// define a shade of red that I like 
rd = color(242,42,48);

void setup() {   
   size(200, 200);
   background(bg); 
}  

void draw() {
   strokeWeight(2);

   //keyPressed is a boolean variable.
   //That means it can either be "true" or false"
   //Capitals are different from lowercase.
   //I wrote the if test this way so in case the
   //user has caps lock on, it will still work
   
   if ((keyPressed == true) && (key == 'r' || key == 'R')) {
      stroke(rd);
      line(mouseX,mouseY,pmouseX,pmouseY);
   }

   if ((keyPressed == true) && (key == 'k' || key == 'K')) {
      stroke(0);      
      line(mouseX,mouseY,pmouseX,pmouseY);
   }    
}
screenshot of code from above for drawing a colored line in the display window with the mouse
Snapshot is a still from the running program to draw a colored line in the display window with the mouse.
cartoon Eliza alerting you that instructions come nextBelow is a screencast of this program. You can see it running and also I talk about boolean variables a little bit.
Program for drawing colored lines in display with the mouse.
E. Richardson

Quiz Yourself!

In English, what do the following lines mean:

if ((keyPressed == true) && (key == 'r' || key == 'R')) {
   stroke(rd);
   line(mouseX, mouseY, pmouseX, pmouseY);
}
Check for answer

It means that if there is a key pressed and that key is the r key, draw a red line that connects the mouse’s position with its previous position.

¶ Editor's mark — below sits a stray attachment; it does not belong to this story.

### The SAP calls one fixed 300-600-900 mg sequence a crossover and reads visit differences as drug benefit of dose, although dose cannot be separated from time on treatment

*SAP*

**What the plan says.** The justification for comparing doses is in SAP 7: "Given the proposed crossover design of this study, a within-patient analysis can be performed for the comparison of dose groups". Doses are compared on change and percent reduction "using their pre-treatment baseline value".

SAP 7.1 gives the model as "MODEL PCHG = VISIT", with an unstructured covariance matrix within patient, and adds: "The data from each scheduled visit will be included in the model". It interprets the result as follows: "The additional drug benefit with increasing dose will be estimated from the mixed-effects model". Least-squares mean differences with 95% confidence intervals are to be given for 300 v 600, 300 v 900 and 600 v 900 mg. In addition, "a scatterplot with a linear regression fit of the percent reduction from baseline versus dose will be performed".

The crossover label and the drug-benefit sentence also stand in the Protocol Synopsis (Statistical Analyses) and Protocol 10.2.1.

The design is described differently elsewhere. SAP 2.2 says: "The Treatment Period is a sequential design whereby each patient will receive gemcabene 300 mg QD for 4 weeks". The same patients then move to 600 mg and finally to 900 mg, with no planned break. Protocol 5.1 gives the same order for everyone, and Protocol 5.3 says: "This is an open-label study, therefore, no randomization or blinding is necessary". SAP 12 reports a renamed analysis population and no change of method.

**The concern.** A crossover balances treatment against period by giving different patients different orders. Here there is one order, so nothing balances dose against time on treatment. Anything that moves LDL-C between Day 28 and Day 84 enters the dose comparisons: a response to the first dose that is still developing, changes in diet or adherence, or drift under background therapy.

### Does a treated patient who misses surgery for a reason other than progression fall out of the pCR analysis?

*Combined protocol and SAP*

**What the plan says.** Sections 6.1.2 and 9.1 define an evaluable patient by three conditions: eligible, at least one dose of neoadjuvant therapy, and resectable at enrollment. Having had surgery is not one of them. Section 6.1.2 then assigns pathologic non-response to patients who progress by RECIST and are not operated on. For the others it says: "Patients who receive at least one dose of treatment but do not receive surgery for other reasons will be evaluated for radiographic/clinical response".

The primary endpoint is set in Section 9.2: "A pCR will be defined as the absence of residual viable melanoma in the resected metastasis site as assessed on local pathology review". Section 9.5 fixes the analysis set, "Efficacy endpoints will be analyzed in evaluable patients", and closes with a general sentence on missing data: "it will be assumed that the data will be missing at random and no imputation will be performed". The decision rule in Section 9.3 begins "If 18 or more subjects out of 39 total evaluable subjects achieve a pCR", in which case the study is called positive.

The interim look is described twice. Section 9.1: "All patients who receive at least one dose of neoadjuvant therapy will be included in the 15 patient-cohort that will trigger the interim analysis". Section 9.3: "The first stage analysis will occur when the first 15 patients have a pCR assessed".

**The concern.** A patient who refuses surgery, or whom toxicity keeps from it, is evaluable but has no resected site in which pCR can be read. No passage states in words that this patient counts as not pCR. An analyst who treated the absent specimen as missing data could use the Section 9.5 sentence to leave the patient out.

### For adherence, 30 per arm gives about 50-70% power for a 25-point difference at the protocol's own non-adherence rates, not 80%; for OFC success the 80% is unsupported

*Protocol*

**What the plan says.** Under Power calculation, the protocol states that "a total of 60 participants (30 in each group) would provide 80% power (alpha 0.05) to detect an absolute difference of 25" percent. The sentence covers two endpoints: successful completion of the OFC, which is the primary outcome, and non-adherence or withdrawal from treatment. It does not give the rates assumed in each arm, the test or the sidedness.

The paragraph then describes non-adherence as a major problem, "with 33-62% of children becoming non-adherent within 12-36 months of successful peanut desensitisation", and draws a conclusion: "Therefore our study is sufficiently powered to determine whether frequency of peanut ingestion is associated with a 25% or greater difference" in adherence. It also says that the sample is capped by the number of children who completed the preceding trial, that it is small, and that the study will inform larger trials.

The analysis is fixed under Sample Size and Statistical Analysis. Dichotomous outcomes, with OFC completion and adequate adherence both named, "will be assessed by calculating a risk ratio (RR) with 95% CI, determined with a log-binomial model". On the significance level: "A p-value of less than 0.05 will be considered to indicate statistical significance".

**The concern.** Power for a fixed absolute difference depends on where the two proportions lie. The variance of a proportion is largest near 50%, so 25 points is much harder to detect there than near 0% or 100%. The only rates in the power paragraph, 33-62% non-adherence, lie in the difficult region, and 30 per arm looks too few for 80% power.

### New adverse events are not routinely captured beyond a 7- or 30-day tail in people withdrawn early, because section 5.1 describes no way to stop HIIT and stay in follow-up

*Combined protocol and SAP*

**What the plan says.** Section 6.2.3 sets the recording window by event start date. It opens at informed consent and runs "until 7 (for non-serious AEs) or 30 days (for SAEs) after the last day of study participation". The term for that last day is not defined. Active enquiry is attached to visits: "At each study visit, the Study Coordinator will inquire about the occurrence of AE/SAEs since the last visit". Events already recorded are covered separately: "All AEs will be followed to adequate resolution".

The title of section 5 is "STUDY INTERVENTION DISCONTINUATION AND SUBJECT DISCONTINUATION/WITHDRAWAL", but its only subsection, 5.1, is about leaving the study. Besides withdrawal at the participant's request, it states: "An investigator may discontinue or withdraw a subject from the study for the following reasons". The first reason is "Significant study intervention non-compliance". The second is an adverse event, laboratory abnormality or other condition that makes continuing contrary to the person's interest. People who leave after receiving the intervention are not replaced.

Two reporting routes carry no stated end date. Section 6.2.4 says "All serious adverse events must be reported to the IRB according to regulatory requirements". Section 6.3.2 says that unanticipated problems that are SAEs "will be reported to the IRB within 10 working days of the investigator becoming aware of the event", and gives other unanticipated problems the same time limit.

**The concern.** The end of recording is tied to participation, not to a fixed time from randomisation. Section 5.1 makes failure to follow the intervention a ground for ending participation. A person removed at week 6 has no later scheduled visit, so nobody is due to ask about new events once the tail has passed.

Example 4.2: More things you can do with the mouse

Below is another example program that uses mouseClicked(). mouseClicked() is a separate function written in its own block after draw(). In this program, clicking inside one of the squares will make the other square change color.

// Click within a square to change 
// the color of the other square.

color value  = color(255, 0, 0);
color value2 = color(0, 255, 0);

void setup() {
   size(200,200);
   background(255);
}

void draw() {
  fill(value);
  rect(25, 25, 50, 50);
  fill(value2);
  rect(75, 75, 50, 50);
}

// The mouseClicked function is called after a mouse button is pressed
// and then released.
void mouseClicked() {
   //if the cursor is inside the top square and the color of the bottom
   //square is green . . .
   if(mouseX < 75 && mouseY < 75 && mouseX >25 && mouseY > 25 
       && value2 == color(0,255,0)) {
      value2 = color(0, 255, 255);
   }

   // If the cursor is inside the top square and the color of the bottom
   // square is aqua . . .
    else if (mouseX < 75 && mouseY < 75 && mouseX > 25 && mouseY > 25